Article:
When Manil Suri was touring India with his new book The City of Devi, which has a gay love story as one of the central themes, he was stunned at how blasé everyone seemed to be.

"I don't know if it’s an act and they are all seething inside,” he said. “Or everyone in India has become real poker players and are puffing on a cigarette and saying Ok, now tell us something that will really shock us.”

We are a long way away from those occasional gay life in India stories we’d see in newspapers – with the silhouetted lesbian and a quote from Ashok Row Kavi, the only gay activist brave enough to have his name out there. Now Ashok has plenty of company. Heck, there are stories about gay life in India that do not even include quotes by him.

The other day in Delhi, I met a young PhD student who told me he was part of the generation that came out after 2009. For him and his friends, they have accepted life without 377 as a fait accompli. It’s the only life they have ever known.

Supreme Court or no Supreme Court, they are not going to go back into a world of shadows where gay men once met secretly in coffee shops with a red rose on the table as a code to others in the know. That story is for the archives.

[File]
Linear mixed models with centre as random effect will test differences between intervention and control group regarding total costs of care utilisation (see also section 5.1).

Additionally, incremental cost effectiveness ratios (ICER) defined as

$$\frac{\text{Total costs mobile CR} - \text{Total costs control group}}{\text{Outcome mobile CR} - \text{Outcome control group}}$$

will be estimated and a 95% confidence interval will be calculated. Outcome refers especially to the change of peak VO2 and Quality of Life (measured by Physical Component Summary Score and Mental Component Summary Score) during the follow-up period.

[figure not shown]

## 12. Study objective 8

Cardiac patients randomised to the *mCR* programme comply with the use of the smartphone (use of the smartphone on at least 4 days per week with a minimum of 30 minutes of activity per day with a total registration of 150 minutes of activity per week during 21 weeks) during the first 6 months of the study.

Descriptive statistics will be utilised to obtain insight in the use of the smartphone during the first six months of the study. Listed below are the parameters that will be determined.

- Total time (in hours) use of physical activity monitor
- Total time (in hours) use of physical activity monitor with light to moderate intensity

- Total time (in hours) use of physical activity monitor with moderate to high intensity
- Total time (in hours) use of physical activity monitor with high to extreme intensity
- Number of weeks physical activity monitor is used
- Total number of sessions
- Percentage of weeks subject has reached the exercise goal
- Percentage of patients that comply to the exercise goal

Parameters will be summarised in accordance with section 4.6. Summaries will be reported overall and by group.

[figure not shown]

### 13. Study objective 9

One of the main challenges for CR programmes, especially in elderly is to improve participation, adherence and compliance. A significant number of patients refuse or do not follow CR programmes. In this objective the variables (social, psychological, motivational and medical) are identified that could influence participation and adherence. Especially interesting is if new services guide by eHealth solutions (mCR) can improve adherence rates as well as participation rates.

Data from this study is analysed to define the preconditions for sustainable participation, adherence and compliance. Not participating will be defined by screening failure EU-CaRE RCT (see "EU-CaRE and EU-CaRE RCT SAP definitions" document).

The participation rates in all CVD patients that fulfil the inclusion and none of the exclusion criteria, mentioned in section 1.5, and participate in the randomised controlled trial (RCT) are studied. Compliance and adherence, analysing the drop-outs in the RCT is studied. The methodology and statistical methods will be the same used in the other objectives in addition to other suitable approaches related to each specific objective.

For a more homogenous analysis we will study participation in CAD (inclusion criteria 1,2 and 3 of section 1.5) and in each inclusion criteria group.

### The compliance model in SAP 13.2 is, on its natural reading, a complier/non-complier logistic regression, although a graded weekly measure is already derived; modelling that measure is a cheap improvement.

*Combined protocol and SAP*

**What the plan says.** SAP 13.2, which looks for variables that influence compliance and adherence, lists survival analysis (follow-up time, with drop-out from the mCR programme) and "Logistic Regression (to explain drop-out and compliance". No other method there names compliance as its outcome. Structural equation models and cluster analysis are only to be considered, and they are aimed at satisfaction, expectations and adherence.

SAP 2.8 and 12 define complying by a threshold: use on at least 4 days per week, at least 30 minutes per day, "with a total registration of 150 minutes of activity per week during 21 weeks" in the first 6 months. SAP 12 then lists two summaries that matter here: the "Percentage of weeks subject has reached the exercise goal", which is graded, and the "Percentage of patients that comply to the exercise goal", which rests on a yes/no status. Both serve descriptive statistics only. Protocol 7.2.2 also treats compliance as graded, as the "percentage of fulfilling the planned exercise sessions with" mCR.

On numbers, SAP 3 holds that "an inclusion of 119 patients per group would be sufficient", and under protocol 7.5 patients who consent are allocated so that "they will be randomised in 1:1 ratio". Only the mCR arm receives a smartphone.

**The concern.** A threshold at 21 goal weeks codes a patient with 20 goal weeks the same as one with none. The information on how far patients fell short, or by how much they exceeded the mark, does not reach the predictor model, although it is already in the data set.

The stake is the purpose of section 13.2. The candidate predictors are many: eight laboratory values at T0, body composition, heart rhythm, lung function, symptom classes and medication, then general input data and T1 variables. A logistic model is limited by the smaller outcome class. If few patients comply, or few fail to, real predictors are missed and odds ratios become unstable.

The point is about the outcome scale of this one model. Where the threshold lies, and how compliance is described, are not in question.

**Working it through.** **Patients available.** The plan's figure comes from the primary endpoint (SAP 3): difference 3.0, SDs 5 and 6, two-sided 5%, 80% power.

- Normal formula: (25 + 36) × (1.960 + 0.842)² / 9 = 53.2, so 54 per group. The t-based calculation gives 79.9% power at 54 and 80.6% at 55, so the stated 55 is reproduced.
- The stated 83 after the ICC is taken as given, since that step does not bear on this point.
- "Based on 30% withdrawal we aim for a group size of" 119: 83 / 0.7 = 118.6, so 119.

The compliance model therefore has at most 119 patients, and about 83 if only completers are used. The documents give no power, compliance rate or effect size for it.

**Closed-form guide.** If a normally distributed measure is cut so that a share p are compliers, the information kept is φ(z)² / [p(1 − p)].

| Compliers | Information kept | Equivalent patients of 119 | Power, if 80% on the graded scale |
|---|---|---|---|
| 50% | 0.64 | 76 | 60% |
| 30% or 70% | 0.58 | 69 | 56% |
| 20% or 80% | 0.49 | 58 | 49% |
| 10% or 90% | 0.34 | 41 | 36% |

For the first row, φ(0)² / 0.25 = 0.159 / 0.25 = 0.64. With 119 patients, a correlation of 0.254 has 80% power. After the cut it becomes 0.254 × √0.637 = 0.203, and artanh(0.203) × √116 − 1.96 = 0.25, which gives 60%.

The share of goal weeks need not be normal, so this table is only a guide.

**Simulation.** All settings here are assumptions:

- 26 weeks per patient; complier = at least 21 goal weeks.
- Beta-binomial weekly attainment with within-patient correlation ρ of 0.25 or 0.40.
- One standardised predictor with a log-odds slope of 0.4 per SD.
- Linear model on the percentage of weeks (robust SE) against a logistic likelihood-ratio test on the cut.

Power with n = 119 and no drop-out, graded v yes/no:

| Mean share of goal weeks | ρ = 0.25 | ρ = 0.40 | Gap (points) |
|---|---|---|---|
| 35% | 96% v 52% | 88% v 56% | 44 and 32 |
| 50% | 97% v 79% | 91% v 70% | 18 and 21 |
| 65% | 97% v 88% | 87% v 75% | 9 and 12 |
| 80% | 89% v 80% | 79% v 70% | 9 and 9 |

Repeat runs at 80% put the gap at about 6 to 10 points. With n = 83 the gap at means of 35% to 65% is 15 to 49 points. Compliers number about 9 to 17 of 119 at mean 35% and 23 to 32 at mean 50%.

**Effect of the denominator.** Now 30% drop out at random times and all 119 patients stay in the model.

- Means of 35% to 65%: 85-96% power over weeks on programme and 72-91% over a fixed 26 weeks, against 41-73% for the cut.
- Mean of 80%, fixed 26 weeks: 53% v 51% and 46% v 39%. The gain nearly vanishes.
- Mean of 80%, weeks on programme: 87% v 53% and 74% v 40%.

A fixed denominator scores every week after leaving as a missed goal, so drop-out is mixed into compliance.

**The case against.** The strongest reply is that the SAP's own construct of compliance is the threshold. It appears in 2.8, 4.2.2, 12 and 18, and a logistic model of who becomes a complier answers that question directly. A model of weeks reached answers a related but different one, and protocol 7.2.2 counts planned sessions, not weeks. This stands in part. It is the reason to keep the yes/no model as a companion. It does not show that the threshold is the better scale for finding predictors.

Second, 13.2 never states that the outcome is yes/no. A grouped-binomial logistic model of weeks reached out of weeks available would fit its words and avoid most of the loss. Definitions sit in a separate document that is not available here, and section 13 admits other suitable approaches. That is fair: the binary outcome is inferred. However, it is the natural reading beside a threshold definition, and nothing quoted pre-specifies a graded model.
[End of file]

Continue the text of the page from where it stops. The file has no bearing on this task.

It would have been one thing to just live on in a country where Section 377 hung around like a bad smell from a law that was way past its expiry date. But the loftily worded Delhi High Court verdict has given us the taste and fresh air of a freer India. It had not read down 377 on the grounds of pity or some medical exigency, but on the grounds of what it called "the recognition of equality which will foster the dignity of every individual."

It has given a stigmatised minority a taste of what it meant to be full-fledged citizens of India. Without shame. Without apology.

That sense, once given, however briefly, is impossible to take back. Supremely impossible.